Kong: Skull Island Review – All hail the King of Apes!

When Godzilla was rebooted in 2014 as an ancient force of nature, it was a well-written film as to the very existence of Massive Unidentified Terrestrial Organism (MUTO) and how they still exist to maintain nature’s balance. The movie did extremely well to intertwine the human element to the grander action and it worked perfectly.
So, the excitement was natural when King Kong was also going to be rebooted in a similar fashion and it got better with the announcement of a shared MonsterVerse. Kong directed by Jordan Vogt-Roberts maintains the good parts of Godzilla i.e. powerful showcasing of the monster, as much logical explanations as one can expect and the human element constantly being a strong driving factor in the film.
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The movie occurs in 1973 when the existence of an unknown island comes to the fore and a team is assembled to study the island. Mayhem breaks loose and the story takes a familiar route from then of a misunderstood monster finally saving the day. Samuel.L.Jackson as Colonel Packard provides a neat wrinkle to the plot and leads to some tense moments towards the end. Tom Hiddleston’s presence is a definite lift while soon-to-be Captain Marvel Brie Larson does her best with the limited character material.  John C. Reilly plays Hank Marlow, who has been stuck on the island for a long while and friends with the Iwi natives.
The first huge plus point of the film is cinematography by Larry Fong, who has previously worked for Zack Snyder films, including Batman vs Superman:Dawn of Justice. Fong captures the landscape of the island, filled with rivers, mountains and flora with an extra layer of beauty and the gigantic magnificence with which Kong is presented in every frame stands out.
The movie starts at a brisk pace building the story and then the entire story revolves in Skull Island. Kong is given more screen-time than Godzilla was, but that could be very well due to the availability of a better characterization and greater depth for an ape when compared to the God of Monsters. However, the screenplay loosens a bit towards the middle as the back-story is explained and the movie inches towards the climax and here, John C.Reilly’s humour is the only positive that keeps the viewers engaged.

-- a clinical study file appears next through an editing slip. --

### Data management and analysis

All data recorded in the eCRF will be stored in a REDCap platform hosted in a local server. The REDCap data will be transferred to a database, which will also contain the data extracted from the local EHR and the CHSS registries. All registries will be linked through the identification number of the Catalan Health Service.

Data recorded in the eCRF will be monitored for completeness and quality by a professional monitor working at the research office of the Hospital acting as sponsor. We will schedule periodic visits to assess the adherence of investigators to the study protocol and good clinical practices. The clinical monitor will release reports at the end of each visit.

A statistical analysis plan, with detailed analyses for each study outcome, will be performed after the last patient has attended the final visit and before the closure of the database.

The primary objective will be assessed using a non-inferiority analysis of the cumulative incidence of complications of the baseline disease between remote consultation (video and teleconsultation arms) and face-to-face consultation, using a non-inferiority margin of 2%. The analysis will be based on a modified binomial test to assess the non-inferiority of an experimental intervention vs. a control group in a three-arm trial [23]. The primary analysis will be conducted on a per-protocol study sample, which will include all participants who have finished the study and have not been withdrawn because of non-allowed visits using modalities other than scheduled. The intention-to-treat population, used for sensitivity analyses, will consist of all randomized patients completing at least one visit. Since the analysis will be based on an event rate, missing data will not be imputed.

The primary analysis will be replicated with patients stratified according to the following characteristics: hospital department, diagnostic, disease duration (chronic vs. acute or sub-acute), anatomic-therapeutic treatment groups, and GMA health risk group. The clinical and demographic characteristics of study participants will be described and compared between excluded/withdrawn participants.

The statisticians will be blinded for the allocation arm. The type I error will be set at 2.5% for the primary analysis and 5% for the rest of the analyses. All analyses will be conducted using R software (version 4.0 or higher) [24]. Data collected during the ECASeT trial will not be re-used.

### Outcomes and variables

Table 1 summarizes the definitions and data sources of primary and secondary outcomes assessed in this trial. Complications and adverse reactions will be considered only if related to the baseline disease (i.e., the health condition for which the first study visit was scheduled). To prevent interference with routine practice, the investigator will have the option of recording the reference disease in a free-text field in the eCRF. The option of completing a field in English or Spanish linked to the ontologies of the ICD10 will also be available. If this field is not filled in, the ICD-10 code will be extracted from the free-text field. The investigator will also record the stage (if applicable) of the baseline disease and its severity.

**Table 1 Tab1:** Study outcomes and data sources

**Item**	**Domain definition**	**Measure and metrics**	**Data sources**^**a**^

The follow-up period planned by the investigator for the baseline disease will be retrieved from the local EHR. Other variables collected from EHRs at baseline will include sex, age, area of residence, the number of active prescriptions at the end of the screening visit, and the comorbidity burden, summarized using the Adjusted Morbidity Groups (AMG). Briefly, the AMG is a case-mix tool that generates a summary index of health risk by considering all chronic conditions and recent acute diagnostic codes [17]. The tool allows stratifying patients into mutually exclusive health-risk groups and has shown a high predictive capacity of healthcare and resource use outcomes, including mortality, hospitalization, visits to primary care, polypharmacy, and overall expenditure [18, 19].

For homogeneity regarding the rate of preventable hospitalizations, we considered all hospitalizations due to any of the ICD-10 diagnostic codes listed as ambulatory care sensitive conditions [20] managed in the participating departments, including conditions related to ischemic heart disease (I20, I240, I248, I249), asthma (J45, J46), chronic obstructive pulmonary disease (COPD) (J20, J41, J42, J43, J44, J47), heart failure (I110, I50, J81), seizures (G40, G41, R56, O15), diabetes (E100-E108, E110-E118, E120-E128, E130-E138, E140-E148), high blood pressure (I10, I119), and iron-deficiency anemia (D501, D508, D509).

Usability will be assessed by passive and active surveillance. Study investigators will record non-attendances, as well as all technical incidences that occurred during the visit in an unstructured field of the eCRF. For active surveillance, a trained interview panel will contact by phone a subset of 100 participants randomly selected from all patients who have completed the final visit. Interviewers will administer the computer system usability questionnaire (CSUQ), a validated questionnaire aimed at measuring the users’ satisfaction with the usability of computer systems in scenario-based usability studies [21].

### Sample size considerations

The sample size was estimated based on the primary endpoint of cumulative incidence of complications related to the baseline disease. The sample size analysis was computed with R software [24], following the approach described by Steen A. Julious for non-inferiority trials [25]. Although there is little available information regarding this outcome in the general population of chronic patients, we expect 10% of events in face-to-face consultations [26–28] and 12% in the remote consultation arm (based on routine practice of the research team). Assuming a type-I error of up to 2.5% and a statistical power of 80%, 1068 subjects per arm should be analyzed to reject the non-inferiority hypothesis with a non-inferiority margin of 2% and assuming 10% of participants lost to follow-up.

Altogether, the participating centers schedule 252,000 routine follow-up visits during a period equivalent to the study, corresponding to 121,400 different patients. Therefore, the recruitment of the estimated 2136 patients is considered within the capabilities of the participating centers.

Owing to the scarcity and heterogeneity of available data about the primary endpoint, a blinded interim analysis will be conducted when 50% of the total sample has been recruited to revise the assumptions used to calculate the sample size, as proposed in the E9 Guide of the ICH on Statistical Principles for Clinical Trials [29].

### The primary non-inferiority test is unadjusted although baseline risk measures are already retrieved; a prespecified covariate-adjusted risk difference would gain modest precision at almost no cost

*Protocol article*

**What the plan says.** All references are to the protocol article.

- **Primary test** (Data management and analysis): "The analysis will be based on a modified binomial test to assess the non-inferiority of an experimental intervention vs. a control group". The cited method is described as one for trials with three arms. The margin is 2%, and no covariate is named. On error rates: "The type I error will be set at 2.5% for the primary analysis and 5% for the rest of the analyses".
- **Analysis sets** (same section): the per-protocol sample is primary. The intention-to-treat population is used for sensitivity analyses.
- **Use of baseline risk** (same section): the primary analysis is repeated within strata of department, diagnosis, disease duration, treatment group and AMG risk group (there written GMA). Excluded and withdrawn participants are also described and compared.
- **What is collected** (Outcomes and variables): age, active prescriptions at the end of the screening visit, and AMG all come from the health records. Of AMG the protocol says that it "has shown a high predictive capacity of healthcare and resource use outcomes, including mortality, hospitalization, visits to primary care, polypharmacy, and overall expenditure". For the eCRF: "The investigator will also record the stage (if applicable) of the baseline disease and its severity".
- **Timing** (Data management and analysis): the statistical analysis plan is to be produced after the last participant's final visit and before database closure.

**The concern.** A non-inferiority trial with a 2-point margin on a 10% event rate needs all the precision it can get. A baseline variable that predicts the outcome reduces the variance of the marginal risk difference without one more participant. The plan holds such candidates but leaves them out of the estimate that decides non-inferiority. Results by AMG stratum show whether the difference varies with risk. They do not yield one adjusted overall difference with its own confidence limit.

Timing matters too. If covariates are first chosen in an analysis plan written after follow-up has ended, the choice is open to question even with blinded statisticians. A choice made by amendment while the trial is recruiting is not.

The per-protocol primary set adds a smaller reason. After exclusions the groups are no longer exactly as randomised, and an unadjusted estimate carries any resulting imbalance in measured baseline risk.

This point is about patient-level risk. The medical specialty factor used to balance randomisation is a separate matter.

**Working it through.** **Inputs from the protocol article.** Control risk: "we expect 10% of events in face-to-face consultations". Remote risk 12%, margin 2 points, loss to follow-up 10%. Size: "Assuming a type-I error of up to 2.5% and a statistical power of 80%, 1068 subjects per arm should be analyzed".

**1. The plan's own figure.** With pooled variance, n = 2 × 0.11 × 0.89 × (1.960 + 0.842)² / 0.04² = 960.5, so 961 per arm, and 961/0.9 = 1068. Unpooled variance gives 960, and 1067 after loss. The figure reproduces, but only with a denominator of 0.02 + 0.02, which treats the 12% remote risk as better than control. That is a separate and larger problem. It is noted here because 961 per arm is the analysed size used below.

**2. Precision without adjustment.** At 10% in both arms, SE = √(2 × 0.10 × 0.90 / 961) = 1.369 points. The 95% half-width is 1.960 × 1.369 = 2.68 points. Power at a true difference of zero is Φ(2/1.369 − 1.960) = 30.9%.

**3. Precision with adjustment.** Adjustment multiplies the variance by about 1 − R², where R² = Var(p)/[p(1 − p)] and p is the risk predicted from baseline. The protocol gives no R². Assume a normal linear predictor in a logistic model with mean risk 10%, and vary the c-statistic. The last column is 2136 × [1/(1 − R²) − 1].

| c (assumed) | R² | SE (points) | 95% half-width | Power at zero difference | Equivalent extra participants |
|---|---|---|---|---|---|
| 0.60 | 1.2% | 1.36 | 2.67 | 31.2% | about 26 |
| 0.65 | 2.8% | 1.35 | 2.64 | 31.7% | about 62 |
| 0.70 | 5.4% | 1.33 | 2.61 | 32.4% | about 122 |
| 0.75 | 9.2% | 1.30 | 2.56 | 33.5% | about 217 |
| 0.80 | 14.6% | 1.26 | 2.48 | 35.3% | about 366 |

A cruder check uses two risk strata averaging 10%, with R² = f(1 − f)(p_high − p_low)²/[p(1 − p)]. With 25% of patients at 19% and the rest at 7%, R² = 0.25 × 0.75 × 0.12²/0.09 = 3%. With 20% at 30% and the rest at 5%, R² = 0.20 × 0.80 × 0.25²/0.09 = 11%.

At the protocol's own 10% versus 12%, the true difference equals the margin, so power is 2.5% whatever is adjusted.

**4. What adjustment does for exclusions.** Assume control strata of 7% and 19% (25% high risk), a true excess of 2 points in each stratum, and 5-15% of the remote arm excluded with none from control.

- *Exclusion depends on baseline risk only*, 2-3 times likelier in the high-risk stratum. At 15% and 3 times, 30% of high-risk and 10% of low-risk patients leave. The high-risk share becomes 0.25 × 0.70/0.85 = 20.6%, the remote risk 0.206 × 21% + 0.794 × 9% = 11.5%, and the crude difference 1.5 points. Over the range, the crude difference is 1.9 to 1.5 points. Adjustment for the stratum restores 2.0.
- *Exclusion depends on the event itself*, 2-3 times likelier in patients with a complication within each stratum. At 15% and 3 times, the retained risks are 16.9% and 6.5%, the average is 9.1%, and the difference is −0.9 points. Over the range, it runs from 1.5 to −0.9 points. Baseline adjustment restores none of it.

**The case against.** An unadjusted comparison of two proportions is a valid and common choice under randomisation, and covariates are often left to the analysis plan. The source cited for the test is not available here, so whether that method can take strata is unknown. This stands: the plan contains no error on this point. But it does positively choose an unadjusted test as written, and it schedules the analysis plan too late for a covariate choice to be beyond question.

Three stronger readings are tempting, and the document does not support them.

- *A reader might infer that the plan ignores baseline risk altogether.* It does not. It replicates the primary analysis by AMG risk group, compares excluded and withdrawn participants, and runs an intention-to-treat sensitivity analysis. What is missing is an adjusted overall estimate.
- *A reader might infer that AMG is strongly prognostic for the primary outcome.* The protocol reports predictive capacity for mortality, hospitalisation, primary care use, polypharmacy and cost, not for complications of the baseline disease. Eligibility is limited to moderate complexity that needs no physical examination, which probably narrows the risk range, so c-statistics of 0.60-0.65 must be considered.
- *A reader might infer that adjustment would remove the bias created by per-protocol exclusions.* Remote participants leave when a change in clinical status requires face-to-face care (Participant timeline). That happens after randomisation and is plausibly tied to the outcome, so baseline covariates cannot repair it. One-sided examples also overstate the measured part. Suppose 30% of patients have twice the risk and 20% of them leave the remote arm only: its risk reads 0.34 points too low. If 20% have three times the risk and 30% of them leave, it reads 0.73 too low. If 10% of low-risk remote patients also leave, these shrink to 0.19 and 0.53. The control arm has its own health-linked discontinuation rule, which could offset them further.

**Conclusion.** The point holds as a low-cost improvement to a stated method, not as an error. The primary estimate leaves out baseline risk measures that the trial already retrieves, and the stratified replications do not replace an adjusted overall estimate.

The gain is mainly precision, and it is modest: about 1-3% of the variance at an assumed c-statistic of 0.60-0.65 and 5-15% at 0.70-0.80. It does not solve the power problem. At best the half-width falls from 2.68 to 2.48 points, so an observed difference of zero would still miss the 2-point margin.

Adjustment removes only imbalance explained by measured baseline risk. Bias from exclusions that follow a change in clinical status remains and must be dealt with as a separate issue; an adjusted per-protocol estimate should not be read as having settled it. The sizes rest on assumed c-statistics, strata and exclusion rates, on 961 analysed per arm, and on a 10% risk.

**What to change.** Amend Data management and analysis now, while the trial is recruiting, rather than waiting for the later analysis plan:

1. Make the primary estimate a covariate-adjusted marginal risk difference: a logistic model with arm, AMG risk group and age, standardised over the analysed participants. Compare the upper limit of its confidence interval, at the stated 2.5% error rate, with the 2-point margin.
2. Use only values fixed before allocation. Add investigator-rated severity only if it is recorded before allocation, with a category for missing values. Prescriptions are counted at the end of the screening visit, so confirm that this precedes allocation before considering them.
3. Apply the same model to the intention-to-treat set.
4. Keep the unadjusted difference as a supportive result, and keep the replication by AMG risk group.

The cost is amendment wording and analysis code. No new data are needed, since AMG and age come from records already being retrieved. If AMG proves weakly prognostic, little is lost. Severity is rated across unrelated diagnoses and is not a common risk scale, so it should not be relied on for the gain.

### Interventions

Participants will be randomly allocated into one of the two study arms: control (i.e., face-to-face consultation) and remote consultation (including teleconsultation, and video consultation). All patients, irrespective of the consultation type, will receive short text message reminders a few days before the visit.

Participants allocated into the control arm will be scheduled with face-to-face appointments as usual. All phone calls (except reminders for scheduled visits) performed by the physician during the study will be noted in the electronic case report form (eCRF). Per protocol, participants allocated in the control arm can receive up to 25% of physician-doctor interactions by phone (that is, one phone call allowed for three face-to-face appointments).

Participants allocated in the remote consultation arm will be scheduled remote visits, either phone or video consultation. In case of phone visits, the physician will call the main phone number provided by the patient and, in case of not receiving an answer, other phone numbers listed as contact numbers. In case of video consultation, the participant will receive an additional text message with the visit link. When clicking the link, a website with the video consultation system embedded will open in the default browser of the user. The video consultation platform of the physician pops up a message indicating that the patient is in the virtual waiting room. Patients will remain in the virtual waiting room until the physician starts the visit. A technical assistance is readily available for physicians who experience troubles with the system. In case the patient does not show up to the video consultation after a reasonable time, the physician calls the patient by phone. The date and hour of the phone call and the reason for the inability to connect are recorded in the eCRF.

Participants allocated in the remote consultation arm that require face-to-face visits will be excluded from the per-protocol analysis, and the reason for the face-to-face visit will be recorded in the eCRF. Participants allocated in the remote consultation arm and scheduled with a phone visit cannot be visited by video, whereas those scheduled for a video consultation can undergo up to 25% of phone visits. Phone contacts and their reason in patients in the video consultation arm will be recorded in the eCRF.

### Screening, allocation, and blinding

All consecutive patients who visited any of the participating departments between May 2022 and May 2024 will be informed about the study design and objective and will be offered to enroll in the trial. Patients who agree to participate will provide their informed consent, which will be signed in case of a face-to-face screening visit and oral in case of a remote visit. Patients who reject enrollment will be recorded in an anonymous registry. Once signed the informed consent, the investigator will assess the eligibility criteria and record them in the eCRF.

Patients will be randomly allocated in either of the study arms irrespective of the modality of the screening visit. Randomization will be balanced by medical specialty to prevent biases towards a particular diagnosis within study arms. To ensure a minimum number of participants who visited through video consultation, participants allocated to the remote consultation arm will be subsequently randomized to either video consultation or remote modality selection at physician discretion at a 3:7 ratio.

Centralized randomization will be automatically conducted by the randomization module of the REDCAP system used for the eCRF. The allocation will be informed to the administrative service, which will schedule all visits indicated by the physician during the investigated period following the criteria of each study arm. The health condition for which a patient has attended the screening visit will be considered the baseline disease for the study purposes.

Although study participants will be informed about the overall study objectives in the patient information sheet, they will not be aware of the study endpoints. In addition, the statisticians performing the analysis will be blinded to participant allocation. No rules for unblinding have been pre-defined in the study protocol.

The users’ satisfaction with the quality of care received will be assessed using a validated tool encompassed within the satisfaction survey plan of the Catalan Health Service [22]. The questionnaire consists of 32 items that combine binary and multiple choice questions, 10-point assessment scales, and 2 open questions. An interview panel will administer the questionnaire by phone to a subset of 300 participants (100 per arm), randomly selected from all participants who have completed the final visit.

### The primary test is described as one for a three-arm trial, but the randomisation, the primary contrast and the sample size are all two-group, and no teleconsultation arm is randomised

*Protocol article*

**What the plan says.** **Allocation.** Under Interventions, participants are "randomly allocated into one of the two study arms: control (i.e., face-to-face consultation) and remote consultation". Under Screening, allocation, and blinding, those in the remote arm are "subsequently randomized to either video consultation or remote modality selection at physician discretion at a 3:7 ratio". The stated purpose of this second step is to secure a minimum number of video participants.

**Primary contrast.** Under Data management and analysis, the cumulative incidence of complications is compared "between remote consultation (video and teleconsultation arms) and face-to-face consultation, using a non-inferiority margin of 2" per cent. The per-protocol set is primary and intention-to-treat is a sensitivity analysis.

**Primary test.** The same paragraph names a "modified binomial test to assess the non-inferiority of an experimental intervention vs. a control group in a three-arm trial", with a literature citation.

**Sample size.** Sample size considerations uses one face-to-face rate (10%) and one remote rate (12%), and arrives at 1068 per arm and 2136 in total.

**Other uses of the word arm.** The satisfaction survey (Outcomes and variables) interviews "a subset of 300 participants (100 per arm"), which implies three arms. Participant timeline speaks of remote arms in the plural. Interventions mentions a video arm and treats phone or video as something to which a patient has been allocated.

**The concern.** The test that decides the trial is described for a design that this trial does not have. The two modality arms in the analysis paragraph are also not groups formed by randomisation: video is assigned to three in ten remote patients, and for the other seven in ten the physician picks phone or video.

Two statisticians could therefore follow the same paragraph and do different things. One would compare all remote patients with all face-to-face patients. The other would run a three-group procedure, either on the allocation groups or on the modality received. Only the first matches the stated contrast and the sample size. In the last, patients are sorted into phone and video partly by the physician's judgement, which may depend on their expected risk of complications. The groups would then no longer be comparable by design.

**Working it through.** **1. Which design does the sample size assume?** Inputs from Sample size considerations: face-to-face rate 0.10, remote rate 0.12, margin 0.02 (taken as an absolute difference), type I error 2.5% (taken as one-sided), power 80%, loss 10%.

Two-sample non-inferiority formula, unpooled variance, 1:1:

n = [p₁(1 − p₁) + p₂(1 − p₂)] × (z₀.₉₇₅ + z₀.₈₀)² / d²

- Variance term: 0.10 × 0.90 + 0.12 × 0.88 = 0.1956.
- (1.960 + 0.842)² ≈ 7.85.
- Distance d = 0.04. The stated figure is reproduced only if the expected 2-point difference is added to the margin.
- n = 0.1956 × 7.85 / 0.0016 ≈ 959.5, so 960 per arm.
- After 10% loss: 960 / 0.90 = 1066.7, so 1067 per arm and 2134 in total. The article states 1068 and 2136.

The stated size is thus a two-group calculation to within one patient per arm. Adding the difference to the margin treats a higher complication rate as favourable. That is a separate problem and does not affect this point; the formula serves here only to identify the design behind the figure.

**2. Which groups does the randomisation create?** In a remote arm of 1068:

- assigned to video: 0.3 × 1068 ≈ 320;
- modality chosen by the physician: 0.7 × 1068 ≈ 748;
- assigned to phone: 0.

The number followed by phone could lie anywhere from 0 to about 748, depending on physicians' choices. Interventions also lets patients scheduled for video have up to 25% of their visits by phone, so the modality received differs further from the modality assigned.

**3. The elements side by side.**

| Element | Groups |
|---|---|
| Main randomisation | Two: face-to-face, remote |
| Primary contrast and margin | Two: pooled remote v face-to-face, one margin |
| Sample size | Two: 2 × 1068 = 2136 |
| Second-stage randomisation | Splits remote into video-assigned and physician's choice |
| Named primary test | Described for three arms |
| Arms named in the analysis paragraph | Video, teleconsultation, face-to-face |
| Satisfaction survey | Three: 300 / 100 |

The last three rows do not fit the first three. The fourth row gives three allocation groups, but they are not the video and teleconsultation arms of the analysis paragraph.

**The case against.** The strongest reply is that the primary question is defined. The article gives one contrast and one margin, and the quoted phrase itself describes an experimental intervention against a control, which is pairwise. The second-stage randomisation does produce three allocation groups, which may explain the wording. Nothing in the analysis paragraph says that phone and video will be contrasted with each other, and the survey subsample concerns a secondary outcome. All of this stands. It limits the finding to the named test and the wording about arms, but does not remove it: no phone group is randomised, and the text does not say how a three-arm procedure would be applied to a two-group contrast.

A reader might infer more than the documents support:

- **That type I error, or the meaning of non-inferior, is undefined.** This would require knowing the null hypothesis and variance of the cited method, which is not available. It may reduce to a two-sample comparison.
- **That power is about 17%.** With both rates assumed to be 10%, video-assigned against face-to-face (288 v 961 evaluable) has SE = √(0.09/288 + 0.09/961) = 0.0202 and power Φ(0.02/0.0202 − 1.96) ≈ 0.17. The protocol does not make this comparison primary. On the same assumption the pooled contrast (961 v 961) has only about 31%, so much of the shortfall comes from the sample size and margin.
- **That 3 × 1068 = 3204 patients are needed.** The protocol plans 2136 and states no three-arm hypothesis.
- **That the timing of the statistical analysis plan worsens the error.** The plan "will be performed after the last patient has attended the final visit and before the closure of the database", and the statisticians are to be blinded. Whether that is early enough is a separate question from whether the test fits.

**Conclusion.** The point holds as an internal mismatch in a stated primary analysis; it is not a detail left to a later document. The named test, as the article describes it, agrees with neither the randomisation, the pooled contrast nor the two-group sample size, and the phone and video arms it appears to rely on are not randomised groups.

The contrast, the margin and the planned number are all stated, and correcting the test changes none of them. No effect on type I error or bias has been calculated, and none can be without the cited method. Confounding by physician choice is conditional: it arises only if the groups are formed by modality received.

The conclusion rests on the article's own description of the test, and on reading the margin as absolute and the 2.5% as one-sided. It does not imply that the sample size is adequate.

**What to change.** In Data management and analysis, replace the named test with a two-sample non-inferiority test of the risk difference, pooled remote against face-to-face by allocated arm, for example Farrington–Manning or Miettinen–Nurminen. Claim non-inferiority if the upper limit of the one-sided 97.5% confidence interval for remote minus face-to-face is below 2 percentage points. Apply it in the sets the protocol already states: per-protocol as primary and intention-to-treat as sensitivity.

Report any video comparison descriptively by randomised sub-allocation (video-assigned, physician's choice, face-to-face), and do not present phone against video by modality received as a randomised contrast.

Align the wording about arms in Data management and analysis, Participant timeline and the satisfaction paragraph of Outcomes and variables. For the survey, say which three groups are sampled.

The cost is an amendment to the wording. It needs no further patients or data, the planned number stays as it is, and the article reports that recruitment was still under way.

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Coming to the King of Apes himself, I have not watched the 30s film and my only reference here is the one from Peter Jackson’s King Kong. I personally prefer the current version of the Kong, young, strong, temperamental but with a heart. Every scene Kong is in, he burns the screen, be it the action sequences including a very cool Roman Reigns’ Superman Punch,  or the scenes we see him show his benevolent side or the scenes he interacts with the humans.
With Kong, the two main protagonists in the MonsterVerse have made their way onto the silver screens and now the wait begins for the Godzilla vs Kong movie in 2020. While it does look for a Superman vs Batman clash, what sells it as well as differentiates it from the superhero genre is that the existence of these monsters lies on borderline reality, but believable one nonetheless. This is because we still do not completely understand every mystery of our planet and given that giant creatures roamed our lands before we arrived, the notion of a predator rising up when a prey turns up as a balance of nature is not all that implausible.
Before the clash of titans, Godzilla: God of Monsters is going to hit the theatres in 2019 and that would be a good measure of whether the standalone movies can continue after the traits and powers of the monsters are revealed in their respective first parts and the novelty element is no longer present. Till, then everyone can bow down to the King of Apes and my one piece of advice would be – please watch it in theatres for the monstrous experience as it is completely worth it, including the 3D.